Correct you are - it arises in Leaf's book, in the context of Bruce discussing his involvement in the completion of the song "Surf's Up":

"I remember thinking, 'Well, if I voice this chord into Brian's part from the end of Carl's part, it'll sound okay and no on will know about it.' We ended up doing vocals to sort of emulate ourselves without Brian Wilson, which was kind of silly." [paragraph break, Bruce quote continues:] 'And yet, the last great Brian Wilson song was on that album. "Til I Die." I remember Brian playing it for the band and one member of the band didn't understand it and put it down, and Brian just decided not to show it to us for a few months. He just put it away. I mean, he was absolutely crushed. This other person just didn't like it, but Brian cut it anyway. I think that song was pretty meaningful in expressing where he was at that point in time. I think it's his heaviest song, even though I'm probably wrong.'" Source: Leaf California Myth book, 1978 edition, p. 144.

As Brian himself noted during this era, a "song" is not the same as a "record":  In the 1970 Sunflower-era Rolling Stone article penned by Jack Rieley, "Surf's Up" comes up and Brian says he prefers to keep "Surf's Up" (in its then-current state) as a "song" rather than make it into a "record."   Bruce (who, like others in Leaf's book was speaking relatively freely and honestly in those days) could very well be correct in his assessment of "Til I Die" if it's judged as a record  for which you put headphones on and listen to. But as a song?  Maybe in 1978 Bruce was correct, but in later times Brian wrote "Love and Mercy" which is as good a song as "Til I Die" and it's arguably the greatest song of Brian's career (though not necessarily his "best" song or most enjoyable to listen to). Brian himself obviously thinks very highly of "Love and Mercy" - it wasn't a hit, nobody was ever clamoring for him to perform it, yet he always performed it throughout his solo career.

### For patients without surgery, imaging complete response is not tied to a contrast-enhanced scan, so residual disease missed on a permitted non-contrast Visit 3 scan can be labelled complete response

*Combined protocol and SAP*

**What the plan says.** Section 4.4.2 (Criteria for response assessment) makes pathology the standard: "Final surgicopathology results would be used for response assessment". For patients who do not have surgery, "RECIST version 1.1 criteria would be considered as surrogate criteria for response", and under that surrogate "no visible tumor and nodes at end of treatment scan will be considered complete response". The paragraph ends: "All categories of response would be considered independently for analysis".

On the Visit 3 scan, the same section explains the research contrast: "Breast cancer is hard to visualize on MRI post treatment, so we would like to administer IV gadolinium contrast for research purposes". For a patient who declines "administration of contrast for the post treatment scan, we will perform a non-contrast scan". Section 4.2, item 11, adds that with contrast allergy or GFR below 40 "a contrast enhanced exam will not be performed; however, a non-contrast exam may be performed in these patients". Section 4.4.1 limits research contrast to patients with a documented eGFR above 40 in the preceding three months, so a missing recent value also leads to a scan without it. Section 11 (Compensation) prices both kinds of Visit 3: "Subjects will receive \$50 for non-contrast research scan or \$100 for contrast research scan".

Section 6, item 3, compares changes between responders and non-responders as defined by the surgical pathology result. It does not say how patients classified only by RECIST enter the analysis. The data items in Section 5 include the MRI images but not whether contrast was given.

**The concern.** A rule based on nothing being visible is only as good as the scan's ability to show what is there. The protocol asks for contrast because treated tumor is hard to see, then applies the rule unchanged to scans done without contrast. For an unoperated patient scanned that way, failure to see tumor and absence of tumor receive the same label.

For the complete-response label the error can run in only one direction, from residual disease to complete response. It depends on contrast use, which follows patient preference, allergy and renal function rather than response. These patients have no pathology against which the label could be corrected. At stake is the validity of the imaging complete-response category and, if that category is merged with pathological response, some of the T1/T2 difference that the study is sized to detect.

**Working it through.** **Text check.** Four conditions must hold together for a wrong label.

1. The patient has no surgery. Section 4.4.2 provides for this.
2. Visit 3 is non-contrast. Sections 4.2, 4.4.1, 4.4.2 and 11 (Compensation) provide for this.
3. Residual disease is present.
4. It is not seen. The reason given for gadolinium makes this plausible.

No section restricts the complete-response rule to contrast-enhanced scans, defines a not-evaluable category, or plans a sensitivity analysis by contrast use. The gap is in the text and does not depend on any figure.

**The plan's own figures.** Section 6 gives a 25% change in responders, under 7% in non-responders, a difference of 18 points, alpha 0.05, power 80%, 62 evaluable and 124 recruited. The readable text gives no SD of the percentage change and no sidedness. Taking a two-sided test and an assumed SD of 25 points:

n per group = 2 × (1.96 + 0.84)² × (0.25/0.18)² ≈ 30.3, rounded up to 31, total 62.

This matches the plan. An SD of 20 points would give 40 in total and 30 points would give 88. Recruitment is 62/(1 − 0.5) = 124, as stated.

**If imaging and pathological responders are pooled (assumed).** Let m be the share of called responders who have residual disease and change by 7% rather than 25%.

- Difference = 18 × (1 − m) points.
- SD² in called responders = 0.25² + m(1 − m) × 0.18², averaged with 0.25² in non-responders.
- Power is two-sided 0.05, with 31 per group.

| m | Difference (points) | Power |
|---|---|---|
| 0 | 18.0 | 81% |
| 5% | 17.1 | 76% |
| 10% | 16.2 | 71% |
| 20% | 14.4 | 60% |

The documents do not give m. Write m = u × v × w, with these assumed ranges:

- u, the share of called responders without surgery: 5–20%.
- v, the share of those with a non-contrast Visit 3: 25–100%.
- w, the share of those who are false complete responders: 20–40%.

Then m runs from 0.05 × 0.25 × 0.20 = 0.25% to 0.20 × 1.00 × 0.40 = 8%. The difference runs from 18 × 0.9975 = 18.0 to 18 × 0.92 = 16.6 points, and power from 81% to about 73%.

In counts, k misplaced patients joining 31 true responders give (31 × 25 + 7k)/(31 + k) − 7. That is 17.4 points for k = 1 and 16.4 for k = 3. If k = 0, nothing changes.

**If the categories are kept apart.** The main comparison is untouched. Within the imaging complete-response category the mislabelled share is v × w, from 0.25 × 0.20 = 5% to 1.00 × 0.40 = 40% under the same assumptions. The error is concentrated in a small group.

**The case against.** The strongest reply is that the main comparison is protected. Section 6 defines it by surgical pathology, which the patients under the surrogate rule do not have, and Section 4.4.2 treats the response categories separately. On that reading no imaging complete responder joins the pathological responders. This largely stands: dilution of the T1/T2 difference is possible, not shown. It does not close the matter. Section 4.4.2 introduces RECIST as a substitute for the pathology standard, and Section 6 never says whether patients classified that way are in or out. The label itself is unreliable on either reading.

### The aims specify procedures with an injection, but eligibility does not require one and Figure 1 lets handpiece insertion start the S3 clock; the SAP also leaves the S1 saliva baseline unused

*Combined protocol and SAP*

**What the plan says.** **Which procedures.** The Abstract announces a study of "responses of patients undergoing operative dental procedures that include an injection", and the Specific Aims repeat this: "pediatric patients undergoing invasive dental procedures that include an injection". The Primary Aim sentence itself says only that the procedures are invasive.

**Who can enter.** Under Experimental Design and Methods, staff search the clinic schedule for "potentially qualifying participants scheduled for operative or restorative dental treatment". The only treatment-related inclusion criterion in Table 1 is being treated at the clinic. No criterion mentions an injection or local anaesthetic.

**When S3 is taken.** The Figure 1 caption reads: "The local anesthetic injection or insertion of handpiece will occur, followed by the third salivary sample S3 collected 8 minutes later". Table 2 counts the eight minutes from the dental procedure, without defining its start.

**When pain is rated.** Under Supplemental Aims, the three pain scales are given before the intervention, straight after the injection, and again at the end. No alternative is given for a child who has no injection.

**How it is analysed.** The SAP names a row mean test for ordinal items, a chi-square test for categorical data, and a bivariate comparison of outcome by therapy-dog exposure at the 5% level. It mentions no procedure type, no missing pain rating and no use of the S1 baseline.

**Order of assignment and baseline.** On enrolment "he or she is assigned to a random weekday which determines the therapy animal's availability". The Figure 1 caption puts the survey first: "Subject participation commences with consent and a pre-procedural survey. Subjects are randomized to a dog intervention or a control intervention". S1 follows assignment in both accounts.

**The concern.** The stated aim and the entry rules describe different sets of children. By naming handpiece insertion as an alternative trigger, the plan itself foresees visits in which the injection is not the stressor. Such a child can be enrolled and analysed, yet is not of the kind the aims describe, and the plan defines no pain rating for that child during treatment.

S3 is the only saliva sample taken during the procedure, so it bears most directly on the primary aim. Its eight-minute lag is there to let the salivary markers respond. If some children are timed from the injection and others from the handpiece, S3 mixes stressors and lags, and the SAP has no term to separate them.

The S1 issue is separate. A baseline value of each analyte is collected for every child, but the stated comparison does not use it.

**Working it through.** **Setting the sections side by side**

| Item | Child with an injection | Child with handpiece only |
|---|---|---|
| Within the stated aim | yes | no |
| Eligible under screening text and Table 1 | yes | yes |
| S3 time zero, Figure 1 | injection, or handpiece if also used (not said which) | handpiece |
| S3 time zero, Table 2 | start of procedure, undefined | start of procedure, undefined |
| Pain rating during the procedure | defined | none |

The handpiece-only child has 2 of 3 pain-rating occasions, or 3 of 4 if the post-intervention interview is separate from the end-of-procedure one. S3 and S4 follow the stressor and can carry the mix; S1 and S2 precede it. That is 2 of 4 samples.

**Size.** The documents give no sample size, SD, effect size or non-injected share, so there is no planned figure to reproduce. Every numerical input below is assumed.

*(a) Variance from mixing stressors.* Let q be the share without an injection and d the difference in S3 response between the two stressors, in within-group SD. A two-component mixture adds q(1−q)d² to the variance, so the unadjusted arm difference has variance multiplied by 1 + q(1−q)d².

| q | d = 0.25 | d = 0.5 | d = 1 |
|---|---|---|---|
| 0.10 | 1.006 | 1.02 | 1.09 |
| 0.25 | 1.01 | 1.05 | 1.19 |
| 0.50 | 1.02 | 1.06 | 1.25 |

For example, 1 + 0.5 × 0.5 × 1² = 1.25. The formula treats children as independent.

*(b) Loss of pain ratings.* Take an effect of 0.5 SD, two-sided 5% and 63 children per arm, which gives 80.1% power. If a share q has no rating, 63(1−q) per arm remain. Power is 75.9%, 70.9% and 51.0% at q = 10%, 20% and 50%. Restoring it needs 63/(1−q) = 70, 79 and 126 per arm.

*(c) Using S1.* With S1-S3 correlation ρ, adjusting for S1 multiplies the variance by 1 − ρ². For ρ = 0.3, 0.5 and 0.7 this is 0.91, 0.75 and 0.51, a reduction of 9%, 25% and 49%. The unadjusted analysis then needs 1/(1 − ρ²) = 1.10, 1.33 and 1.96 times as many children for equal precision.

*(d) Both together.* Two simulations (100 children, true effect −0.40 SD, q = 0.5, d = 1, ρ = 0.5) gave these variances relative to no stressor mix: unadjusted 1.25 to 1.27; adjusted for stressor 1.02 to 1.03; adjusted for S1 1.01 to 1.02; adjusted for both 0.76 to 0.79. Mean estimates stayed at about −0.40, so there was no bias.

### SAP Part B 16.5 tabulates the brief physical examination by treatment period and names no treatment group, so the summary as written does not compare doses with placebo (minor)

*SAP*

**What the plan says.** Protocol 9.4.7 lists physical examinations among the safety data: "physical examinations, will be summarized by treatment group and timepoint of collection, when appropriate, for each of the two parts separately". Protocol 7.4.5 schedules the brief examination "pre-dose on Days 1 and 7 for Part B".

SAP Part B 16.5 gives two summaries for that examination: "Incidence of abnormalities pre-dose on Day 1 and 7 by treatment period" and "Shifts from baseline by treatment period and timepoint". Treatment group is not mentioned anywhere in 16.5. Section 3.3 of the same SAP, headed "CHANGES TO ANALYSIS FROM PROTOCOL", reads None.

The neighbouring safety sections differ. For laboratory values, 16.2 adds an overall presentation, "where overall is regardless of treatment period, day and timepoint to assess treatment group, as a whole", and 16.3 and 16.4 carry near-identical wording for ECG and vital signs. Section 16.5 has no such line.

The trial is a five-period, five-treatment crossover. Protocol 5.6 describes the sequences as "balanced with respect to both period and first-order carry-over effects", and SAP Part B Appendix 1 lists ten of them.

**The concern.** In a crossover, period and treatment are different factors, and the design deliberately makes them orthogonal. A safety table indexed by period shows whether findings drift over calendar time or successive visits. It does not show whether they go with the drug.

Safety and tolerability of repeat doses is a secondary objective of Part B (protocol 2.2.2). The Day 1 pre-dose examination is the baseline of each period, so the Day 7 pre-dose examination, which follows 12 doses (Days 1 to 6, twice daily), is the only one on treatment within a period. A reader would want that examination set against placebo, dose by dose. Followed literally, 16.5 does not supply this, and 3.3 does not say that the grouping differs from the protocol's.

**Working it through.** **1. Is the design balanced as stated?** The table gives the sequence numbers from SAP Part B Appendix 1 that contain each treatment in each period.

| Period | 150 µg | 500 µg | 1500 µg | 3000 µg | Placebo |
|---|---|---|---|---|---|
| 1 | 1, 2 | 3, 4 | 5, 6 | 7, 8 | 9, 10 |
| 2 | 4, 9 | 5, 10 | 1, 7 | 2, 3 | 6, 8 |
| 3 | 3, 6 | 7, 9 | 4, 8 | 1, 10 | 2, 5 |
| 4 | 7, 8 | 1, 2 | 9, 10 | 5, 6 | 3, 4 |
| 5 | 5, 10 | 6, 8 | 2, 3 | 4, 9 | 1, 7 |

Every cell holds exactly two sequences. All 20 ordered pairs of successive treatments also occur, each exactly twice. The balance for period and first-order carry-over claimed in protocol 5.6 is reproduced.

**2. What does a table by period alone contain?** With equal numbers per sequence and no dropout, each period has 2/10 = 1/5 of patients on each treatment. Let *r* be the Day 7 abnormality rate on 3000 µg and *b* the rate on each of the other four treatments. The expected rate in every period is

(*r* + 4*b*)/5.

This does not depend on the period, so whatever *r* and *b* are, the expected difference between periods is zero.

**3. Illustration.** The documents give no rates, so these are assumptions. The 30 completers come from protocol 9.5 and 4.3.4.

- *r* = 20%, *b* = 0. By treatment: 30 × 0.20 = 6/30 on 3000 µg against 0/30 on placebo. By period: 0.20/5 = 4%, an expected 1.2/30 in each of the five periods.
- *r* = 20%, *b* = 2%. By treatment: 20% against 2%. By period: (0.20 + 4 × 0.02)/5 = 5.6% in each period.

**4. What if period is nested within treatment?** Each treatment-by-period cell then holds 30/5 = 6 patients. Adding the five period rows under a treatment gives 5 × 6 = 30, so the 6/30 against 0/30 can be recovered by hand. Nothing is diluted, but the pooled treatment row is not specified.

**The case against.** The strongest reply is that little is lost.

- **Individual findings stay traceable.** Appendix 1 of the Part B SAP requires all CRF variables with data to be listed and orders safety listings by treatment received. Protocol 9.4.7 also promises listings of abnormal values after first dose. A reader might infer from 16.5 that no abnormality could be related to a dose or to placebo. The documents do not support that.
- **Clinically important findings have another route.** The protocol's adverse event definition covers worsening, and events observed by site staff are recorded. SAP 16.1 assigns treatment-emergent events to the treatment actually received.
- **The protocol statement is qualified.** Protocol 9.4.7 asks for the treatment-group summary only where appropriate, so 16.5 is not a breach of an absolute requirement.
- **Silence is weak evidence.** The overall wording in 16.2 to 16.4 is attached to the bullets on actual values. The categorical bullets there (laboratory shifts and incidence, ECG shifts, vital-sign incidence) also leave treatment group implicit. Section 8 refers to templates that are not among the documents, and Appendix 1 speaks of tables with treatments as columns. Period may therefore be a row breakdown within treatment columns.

Thank you for putting it into context. When a quote is dangled out there or singled out like this, the context becomes even more important.


And speaking of that context, we can look at the full quote itself: So a band member put the song down, the criticism crushed Brian, and Brian put the song away for months. Then he recorded it anyway and that band member didn't like it.

Was this in reference to what we've heard about Mike calling the song "Til I Die" and its lyrics a "downer"? Or did another band member also slag off on the song?

Hmmm....

Well, whoever that band member is was wrong...the song, especially that one moment where it transitions from the first part into the glorious tag and vocal round via a lone falsetto and a change in chords to go into that swirling mass of vocal lines in the repeated tag is one of the most transcendent and crushing moments in popular music of the past 100 years in my opinion.

And it wouldn't be the first time in this band's checkered history were Brian bares his soul through his music, brings it to the band, and gets met with apprehension or outright criticism and rejection...while the music itself goes on to become some of the most praised and loved music of its era, released and unreleased.

That's another context to explore...